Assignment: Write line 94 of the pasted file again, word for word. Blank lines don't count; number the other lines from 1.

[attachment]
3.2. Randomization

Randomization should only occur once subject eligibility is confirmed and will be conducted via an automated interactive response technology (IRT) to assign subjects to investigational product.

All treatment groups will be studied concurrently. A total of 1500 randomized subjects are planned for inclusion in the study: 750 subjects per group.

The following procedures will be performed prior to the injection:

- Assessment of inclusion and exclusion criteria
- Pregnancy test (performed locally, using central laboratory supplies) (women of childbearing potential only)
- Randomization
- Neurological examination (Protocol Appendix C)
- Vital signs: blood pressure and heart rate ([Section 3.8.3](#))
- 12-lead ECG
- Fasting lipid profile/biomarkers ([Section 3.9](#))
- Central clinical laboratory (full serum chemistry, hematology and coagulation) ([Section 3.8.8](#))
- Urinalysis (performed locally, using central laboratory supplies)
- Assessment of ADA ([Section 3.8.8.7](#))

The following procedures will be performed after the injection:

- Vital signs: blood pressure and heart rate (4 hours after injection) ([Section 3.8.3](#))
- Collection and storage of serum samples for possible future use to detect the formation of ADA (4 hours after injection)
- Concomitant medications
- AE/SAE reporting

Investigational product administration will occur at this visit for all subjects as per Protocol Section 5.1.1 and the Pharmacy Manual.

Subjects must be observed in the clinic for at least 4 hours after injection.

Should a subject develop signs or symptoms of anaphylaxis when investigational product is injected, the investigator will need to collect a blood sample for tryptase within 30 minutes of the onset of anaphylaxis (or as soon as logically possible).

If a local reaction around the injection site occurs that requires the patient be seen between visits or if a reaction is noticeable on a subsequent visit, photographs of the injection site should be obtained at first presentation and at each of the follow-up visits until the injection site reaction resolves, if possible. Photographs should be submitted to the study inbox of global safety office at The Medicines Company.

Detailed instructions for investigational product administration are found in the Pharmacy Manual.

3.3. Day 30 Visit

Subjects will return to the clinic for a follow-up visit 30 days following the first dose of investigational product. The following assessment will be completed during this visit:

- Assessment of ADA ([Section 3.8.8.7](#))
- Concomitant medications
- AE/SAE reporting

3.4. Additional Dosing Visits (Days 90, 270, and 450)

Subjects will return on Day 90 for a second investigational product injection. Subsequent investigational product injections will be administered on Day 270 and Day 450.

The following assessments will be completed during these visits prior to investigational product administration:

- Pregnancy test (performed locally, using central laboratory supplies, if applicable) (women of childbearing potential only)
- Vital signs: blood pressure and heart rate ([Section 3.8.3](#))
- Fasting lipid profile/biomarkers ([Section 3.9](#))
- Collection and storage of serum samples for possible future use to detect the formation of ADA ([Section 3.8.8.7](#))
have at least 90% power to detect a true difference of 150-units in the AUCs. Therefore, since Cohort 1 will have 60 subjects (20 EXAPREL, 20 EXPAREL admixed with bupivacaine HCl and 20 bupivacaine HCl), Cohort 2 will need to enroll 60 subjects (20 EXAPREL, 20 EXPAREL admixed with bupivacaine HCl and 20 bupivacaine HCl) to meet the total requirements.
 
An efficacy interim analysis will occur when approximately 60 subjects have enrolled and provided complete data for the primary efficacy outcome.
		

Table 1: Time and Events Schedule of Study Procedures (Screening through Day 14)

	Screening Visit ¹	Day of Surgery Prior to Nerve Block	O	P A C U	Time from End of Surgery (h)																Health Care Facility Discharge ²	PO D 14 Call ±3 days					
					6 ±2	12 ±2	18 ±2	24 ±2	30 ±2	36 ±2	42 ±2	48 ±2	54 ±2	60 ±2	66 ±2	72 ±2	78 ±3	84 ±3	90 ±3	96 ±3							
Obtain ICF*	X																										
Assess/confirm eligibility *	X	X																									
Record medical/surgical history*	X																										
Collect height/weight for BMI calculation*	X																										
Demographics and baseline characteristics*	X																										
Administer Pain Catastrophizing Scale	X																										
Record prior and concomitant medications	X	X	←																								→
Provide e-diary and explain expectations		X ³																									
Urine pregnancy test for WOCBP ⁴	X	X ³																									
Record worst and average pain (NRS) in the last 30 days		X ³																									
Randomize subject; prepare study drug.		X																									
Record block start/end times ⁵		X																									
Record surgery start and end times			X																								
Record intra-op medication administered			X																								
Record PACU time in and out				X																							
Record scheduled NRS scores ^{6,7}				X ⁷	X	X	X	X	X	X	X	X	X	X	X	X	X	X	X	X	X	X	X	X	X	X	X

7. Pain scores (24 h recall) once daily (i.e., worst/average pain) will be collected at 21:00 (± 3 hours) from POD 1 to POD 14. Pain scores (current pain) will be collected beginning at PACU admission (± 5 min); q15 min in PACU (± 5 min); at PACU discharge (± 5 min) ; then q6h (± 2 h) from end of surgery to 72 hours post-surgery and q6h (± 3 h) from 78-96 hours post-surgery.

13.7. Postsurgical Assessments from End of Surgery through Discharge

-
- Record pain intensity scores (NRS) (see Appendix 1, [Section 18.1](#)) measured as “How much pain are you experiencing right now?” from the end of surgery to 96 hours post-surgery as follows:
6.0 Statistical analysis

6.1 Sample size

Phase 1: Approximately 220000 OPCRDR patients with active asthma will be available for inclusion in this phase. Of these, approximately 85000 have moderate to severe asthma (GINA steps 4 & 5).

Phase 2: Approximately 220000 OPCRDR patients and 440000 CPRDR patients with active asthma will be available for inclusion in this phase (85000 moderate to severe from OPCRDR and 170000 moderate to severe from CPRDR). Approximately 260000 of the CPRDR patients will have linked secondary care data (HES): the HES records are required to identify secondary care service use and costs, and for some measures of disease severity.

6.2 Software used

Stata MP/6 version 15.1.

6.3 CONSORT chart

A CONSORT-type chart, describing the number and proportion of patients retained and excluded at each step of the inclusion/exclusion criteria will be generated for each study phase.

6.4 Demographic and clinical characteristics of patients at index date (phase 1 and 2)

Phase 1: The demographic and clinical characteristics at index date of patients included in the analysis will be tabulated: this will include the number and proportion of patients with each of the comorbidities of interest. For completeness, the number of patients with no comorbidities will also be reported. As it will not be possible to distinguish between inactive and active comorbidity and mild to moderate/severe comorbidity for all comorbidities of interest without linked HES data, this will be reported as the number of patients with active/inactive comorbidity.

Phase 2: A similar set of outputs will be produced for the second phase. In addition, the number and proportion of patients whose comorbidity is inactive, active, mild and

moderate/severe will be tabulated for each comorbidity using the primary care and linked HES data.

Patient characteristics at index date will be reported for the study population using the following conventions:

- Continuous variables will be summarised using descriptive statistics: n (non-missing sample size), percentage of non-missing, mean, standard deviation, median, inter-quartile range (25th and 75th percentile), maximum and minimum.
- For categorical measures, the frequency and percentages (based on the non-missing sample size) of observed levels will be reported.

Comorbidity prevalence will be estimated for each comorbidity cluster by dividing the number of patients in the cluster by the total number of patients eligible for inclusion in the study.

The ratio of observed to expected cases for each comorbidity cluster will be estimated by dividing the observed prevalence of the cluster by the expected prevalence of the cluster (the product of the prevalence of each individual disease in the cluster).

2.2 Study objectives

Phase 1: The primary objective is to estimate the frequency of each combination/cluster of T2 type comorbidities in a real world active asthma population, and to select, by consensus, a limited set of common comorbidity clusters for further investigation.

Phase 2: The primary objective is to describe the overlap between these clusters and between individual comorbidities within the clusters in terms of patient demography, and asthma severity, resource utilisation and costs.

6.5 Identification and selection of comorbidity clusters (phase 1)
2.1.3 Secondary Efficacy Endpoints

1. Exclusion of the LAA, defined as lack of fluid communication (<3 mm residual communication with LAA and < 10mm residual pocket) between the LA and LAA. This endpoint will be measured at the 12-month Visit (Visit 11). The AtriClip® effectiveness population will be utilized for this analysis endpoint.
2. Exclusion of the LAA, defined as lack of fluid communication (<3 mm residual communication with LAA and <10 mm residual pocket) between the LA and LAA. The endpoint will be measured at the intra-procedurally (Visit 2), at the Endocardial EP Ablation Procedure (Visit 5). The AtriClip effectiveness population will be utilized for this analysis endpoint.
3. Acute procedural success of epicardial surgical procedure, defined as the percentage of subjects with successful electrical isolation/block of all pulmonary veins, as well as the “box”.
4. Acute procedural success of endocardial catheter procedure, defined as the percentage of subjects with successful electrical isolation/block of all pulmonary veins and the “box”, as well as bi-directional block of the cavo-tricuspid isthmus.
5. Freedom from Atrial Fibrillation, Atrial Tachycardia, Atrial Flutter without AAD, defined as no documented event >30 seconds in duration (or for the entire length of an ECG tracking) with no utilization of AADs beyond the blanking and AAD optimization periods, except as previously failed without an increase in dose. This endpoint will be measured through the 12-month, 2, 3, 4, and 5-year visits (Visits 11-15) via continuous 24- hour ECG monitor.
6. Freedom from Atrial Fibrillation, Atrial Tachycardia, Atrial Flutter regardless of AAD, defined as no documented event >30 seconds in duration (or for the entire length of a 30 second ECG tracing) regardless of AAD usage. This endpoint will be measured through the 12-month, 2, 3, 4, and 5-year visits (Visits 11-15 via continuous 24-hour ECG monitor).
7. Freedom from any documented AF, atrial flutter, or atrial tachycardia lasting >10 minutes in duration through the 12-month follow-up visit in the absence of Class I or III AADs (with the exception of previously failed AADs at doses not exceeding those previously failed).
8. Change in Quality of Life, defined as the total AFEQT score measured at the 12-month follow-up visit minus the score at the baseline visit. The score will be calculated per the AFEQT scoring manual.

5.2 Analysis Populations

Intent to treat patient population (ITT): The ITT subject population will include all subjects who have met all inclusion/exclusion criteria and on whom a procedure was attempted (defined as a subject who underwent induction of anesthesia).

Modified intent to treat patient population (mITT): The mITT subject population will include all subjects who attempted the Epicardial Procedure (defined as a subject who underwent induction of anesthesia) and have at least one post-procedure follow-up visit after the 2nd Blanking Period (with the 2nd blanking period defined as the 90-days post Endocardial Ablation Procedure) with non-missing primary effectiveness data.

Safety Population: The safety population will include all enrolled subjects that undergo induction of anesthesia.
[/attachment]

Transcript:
Modified intent to treat patient population (mITT): The mITT subject population will include all subjects who attempted the Epicardial Procedure (defined as a subject who underwent induction of anesthesia) and have at least one post-procedure follow-up visit after the 2nd Blanking Period (with the 2nd blanking period defined as the 90-days post Endocardial Ablation Procedure) with non-missing primary effectiveness data.